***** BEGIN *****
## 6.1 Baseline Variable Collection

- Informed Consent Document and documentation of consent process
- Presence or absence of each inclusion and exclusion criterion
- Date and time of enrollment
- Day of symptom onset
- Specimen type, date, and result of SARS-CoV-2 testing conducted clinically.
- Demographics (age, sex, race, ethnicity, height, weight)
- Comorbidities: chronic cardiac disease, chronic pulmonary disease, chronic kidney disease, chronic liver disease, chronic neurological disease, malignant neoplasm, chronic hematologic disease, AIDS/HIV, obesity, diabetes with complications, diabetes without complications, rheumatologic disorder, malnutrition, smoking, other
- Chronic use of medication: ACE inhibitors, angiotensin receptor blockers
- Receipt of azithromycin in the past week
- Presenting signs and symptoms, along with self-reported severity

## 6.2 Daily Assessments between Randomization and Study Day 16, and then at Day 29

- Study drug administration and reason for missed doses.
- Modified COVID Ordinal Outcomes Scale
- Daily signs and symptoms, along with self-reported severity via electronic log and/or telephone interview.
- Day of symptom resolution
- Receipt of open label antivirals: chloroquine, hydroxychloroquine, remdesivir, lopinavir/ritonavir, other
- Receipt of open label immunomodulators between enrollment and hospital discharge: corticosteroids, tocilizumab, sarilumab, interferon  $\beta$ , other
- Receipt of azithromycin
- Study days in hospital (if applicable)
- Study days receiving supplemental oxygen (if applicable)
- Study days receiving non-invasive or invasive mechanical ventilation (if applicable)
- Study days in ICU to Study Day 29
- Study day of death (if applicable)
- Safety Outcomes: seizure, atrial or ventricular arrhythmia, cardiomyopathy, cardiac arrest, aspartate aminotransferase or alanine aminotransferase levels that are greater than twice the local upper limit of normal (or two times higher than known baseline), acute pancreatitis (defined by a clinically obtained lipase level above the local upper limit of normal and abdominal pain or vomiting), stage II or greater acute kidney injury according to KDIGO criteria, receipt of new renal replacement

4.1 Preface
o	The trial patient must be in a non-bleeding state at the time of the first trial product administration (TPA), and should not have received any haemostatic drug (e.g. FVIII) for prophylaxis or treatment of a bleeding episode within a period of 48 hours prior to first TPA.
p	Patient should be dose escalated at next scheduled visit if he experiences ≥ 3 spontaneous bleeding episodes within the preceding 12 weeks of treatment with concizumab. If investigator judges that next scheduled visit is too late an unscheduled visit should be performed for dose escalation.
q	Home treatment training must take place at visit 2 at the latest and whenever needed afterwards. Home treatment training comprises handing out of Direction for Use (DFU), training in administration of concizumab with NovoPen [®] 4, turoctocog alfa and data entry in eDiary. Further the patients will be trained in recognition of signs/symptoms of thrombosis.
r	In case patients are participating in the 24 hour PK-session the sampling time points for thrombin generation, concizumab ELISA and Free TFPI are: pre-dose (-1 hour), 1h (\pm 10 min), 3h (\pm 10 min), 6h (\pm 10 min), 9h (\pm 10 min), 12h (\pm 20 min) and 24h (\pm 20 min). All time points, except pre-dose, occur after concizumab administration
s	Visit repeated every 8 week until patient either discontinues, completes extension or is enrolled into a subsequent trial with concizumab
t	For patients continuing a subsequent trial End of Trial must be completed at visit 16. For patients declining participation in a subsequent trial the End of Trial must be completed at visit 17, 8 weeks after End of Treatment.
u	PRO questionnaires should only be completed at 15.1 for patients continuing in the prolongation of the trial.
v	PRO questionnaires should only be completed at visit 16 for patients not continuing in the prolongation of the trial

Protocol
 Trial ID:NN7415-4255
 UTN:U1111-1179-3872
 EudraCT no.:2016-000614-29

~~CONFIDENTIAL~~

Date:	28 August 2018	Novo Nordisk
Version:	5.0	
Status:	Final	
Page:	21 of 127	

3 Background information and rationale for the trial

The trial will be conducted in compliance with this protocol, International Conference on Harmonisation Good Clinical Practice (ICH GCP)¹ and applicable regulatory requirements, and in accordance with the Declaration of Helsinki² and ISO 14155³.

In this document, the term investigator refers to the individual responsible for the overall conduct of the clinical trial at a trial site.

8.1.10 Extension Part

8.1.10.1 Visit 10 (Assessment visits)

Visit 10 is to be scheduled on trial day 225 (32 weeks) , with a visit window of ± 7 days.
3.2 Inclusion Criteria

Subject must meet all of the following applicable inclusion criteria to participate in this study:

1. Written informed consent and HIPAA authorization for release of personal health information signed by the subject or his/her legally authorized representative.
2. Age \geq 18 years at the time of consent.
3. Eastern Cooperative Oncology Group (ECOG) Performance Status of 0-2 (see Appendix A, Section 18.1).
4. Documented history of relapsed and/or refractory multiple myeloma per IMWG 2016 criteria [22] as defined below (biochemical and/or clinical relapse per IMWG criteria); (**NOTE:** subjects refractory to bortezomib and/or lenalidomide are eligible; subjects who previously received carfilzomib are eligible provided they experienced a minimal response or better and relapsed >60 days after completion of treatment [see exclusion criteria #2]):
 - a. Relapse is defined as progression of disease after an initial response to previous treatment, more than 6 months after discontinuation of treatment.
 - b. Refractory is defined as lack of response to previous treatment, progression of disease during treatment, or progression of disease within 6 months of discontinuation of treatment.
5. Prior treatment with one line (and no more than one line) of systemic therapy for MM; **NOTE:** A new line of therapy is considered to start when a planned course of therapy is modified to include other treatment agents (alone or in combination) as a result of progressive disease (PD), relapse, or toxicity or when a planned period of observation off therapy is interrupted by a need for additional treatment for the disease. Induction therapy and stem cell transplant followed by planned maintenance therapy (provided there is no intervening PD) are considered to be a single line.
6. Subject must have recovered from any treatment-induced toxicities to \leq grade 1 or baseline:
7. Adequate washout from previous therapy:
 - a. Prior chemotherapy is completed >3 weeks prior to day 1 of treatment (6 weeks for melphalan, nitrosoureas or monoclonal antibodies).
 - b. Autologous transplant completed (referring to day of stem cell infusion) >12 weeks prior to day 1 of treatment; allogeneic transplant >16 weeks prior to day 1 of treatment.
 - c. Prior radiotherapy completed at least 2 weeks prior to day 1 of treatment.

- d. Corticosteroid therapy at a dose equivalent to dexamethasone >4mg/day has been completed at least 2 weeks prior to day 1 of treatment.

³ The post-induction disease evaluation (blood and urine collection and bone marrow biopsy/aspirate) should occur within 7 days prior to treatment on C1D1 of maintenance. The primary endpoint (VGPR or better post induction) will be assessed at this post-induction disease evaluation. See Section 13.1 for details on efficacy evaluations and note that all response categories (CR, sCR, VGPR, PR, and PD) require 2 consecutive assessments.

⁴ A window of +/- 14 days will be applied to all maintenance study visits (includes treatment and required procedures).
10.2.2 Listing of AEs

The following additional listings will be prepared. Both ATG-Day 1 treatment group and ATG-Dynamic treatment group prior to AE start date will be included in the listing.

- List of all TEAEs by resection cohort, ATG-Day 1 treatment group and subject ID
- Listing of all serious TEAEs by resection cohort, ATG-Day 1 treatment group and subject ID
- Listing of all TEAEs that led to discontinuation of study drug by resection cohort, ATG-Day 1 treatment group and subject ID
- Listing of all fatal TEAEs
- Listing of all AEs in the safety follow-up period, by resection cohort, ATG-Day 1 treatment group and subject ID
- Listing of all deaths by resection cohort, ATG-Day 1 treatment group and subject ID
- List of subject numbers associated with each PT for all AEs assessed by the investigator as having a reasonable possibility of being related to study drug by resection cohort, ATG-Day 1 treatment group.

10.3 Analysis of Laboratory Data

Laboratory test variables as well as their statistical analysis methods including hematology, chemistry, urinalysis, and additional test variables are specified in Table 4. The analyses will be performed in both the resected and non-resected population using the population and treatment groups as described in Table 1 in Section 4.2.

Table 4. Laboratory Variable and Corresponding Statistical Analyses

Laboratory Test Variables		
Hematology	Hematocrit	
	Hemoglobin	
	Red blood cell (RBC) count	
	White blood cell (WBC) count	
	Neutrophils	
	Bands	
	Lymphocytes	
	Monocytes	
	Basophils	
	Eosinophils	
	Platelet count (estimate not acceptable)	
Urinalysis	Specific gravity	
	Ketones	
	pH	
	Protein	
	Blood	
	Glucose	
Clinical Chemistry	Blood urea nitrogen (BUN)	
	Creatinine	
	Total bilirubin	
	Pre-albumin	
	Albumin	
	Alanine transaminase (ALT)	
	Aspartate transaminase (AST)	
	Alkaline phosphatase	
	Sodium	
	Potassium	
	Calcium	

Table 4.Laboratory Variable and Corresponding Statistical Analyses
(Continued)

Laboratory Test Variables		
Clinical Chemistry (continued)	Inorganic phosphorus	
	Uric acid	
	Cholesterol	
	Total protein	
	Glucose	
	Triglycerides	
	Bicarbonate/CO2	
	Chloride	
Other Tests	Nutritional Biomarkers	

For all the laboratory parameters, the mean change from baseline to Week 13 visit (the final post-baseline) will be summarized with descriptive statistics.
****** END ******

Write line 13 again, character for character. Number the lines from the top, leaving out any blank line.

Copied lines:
- Study drug administration and reason for missed doses.